Monday, September 10, 2018

R&R: Raves and Rants For September ~ Confusing Clauses

Confusing Clauses
Last month I promised you that we’d be talking about clauses – not the ones who inhabit the North Pole – this month, and we will.  Let’s start with a definition from my Merriam-Webster dictionary.  According to M-W, a clause is “a group of words containing a subject and predicate and functioning as a member of a complex or compound sentence.”  That’s fairly simple, isn’t it?  

Let’s start with an example from my current WIP.  “Dorothy, who’d just finished setting glasses and silverware on each of the tables, laughed.”  The words between the commas are the clause.  They meet the M-W definition, because they have a subject – who – and a predicate – had just finished.  Furthermore, if you remove them, you still have a complete albeit short sentence. 

So what makes clauses confusing?  Ambiguous antecedents.  A clause refers to the noun immediately preceding it.  In grammar-speak, that’s its antecedent.  In my example, there’s no question that “who” refers to “Dorothy,” because “Dorothy” is the word immediately preceding “who.”  But what about this sentence?

I added some chocolate powder from the cupboard, which I stirred around with a silver teaspoon.
The noun immediately before the clause, its antecedent, is “the cupboard.”  Did I stir a cupboard with a silver spoon?  I don’t think so.  One way to fix this error is to say, “I added some chocolate powder from the cupboard and stirred it with a silver teaspoon.”  No ambiguity there. You’ll also note that there’s no dependent clause either.

A dependent clause, in case you were wondering, is one which cannot stand on its own. Yes, it has a subject and predicate, but it doesn’t make sense unless it’s connected to the main clause. In this case “which I stirred around with a silver teaspoon” is the dependent clause.
Let’s try another one.
Susan gripped the paperwork for the florist that she’d come to retrieve.
Did Susan come to retrieve the florist?  I don’t think so.  Why not simply say, “Susan gripped the florist’s paperwork that she’d come to retrieve”?  

The errors continue, and sadly all of these are ones I’ve found in published works.
An idea bubbled at the back of his mind that he was reluctant to voice.
Was he reluctant to voice his mind?  Not likely. This is another sentence that would benefit from restructuring.  In this case, I’d recommend eliminating the clause and saying, “He was reluctant to voice the idea that bubbled at the back of his mind.”

By now, you’ve gotten the idea that you need to be careful – very careful – about avoiding ambiguous antecedents, so we’ll end with one final example.
He had singlehandedly driven the greedy vultures from the temple courtyard that preyed upon the worshippers who gathered there.
How would you correct that sentence?  Feel free to leave your answer as a comment.  L.A. loves comments, and so do I.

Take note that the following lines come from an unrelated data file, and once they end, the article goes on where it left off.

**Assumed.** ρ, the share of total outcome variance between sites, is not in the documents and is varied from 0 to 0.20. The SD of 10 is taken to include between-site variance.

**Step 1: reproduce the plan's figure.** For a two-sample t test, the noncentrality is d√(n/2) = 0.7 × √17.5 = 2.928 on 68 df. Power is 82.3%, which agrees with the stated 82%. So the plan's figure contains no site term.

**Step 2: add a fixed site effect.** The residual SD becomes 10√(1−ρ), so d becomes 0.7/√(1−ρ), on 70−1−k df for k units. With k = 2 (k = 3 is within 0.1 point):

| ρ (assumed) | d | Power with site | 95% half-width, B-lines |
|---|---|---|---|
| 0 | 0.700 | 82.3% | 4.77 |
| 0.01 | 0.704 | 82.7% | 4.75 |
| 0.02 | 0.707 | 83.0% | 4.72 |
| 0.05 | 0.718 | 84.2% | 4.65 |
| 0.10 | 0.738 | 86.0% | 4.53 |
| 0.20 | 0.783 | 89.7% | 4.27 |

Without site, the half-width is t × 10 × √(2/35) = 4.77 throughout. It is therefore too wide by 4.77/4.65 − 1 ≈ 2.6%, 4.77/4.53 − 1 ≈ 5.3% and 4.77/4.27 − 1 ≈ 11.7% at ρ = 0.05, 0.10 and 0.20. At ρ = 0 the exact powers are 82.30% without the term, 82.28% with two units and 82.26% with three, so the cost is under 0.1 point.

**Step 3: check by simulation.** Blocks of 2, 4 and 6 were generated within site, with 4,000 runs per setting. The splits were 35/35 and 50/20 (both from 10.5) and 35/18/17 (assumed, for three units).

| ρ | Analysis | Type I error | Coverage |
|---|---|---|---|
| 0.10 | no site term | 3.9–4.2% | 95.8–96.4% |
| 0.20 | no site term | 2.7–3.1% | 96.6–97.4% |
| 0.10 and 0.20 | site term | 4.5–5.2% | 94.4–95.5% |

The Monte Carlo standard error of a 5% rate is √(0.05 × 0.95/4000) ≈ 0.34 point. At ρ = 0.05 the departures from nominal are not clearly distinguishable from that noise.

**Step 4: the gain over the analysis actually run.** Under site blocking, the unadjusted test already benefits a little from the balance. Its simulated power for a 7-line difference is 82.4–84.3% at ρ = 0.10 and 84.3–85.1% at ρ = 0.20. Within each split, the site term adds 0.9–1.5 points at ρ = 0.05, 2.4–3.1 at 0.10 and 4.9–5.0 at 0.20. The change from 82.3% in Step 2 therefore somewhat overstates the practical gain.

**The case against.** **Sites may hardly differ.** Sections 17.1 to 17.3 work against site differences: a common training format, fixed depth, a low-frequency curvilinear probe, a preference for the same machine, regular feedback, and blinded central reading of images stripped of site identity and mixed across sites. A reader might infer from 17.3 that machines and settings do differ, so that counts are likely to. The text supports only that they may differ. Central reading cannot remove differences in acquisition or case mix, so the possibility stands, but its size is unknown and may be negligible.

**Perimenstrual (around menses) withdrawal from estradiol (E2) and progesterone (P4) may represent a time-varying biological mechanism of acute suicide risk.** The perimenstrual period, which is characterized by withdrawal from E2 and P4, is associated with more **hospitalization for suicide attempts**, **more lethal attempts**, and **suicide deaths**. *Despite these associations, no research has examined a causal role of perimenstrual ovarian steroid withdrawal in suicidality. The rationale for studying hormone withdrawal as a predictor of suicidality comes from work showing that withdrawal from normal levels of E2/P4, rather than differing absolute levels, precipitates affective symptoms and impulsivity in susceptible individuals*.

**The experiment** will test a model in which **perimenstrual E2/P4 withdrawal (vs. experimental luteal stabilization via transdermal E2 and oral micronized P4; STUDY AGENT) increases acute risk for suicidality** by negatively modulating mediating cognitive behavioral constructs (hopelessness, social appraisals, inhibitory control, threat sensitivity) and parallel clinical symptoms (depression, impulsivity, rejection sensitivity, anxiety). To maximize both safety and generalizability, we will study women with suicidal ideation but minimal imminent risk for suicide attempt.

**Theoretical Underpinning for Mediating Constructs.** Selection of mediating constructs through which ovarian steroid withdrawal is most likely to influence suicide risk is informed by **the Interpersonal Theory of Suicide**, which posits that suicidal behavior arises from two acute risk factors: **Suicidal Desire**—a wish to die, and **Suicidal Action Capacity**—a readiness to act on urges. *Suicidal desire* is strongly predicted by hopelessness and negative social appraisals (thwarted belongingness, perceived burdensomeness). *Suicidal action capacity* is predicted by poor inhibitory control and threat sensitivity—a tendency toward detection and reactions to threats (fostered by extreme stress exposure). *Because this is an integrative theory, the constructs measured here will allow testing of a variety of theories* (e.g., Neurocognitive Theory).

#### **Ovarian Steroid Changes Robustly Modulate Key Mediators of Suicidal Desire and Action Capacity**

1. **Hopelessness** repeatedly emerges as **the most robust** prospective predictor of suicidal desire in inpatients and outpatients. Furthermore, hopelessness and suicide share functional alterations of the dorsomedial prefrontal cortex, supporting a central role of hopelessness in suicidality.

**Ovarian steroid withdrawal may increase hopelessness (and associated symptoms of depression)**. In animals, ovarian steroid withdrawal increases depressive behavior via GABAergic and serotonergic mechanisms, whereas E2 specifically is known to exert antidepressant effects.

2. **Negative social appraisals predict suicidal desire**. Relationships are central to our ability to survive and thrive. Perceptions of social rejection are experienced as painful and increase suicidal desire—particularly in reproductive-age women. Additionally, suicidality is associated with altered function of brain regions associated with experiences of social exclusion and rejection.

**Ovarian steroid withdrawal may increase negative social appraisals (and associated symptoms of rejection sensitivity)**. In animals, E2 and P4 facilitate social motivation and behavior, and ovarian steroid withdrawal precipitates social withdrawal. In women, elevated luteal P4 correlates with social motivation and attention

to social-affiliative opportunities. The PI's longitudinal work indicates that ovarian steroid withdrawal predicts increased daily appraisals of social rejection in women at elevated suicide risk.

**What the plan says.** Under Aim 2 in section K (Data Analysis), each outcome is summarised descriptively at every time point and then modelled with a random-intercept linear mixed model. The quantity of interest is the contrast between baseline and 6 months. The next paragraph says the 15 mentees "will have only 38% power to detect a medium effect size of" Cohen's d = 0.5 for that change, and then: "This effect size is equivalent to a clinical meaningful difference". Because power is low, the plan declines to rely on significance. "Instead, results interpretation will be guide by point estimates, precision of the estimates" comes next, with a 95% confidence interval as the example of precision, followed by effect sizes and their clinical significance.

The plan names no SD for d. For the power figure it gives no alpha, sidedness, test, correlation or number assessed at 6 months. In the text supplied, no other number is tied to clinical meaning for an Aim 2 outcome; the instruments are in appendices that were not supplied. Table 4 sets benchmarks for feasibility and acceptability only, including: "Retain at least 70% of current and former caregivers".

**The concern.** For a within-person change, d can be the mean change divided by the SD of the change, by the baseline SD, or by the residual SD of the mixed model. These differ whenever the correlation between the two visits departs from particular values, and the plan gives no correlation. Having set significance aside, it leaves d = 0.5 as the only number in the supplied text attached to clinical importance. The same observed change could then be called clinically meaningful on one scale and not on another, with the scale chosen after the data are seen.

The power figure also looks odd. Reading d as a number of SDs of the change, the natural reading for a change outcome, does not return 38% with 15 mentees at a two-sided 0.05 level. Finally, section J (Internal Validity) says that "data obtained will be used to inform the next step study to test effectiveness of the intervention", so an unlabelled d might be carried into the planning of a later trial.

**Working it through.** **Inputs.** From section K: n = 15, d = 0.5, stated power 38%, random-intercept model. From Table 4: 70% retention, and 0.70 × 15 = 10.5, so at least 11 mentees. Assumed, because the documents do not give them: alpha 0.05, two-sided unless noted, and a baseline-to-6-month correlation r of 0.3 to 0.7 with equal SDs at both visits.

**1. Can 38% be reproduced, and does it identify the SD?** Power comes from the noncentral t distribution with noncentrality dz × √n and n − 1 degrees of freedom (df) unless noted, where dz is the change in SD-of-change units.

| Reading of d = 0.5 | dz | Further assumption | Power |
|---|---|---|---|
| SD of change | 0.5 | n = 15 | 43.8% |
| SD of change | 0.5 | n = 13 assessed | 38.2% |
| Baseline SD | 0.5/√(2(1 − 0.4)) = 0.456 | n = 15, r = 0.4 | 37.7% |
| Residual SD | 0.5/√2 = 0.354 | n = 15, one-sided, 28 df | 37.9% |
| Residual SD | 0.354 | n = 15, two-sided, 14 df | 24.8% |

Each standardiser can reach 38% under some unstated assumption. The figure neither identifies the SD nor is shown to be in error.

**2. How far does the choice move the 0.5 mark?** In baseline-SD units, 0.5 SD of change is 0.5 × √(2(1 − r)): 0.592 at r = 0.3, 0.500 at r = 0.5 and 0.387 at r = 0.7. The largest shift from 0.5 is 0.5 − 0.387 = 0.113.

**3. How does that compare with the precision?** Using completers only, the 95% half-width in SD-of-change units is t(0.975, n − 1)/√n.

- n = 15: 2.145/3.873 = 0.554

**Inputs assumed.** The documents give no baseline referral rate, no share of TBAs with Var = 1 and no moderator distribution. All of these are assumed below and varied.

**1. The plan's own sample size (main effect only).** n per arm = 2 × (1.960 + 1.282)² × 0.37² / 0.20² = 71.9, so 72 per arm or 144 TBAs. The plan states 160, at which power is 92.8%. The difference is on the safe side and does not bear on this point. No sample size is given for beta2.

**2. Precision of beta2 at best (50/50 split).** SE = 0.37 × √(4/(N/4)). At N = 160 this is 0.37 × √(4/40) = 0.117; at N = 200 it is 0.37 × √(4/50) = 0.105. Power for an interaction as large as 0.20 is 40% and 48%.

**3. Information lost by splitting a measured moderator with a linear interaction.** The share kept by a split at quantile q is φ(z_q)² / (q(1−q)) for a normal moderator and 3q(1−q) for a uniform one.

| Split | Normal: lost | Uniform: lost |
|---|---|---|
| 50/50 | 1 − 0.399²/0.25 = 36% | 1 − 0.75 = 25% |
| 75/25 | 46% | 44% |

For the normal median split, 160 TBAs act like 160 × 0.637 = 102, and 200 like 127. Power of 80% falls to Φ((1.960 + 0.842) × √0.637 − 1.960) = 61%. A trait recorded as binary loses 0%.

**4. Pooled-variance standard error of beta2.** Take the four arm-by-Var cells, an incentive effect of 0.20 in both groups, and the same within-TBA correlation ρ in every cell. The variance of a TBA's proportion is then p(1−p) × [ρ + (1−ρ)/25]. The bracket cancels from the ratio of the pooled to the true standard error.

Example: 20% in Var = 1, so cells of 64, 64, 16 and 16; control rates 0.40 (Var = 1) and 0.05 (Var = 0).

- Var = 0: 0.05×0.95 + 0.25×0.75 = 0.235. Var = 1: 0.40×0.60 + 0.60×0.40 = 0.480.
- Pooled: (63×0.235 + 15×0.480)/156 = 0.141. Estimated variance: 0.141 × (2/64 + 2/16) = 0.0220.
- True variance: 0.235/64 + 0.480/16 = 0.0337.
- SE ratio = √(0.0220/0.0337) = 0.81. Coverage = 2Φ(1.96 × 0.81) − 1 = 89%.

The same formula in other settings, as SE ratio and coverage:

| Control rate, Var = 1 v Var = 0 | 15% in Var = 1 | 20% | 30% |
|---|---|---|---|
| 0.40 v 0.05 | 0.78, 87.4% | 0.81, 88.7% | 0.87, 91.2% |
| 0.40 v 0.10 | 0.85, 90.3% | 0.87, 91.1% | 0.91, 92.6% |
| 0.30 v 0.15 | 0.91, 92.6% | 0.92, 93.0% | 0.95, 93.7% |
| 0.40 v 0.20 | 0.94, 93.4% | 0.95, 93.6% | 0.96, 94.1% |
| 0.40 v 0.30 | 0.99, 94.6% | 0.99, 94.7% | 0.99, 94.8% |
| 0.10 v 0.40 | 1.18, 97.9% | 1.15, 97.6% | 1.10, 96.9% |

You may have noticed that the title of this column is “Raves and Rants,” but so far we’ve only had rants.  As a change of pace, next month I’ll rave about things I found done well.  See you then!


A lifetime of reading and writing, not to mention a host of teachers who believed that good grammar was one of the essentials of life, have given Amanda Cabot such firm opinions about the printed word that I asked her to share some with us in her Raves and Rants posts.  Although her working career was in Information Technology, Amanda achieved her dream of selling her first novel before her thirtieth birthday and is now the author of more than thirty novels as well as a number of books and articles for Information Technology professionals.  

Her most recent release is A Borrowed Dream, the second of the Cimarron Creek trilogy.

Find all of Amanda's books, newsletter info and social media links here.


  1. What fun! How about:

    He had singlehandedly driven the greedy vultures from the temple courtyard to stop them from preying upon the worshippers who gathered there.

    1. Ohhh, Lisa, you did it! I'm so happy somebody tried the challenge. How is your new book coming along? SO nice to see you here.
      Hugs, L.A.

    2. Awwwww...thanks, Leslie Ann! I miss you and hope we can chat really super soon!!! My writing is coming along--I can't wait to read your latest, Prince of Granola. I'm so sorry it's taking me so long to get to it--UGH! But you know how crazy my summers are. Hope you had a great one!!!!

  2. I admit to being clause challenged and having explanations right in front of me, remind me what to look for. As I said before, I'm printing off Amanda's posts. AND I know she'll answer questions if you have them.

    Hugs, L.A.

  3. He had single-handedly driven out the temple courtyard’s greedy vultures who preyed upon the worshippers gathered there.


    He had, in a manly display of testosterone, single-handedly confronted the capitalistic vultures who infested the temple courtyard, like numerous fleas on a camel. As the helpless and poor worshippers gathered, the greedy parasites continued gorging themselves until he drove them out. (The Roulf Amplified Version)

    1. I can't stop laughing, Roulf! Thanks for the entertainment.

  4. The first person to respond, Lisa, re-wrote the sentence the same way I would do it. I have to say that the Roulf Amplified Version makes the sentence so much more dramatic. And we all love drama. Cheers

    1. The Roulf Amplified Version made me laugh. Thanks, Roulf! I can always depend on you to take a different and entertaining approach.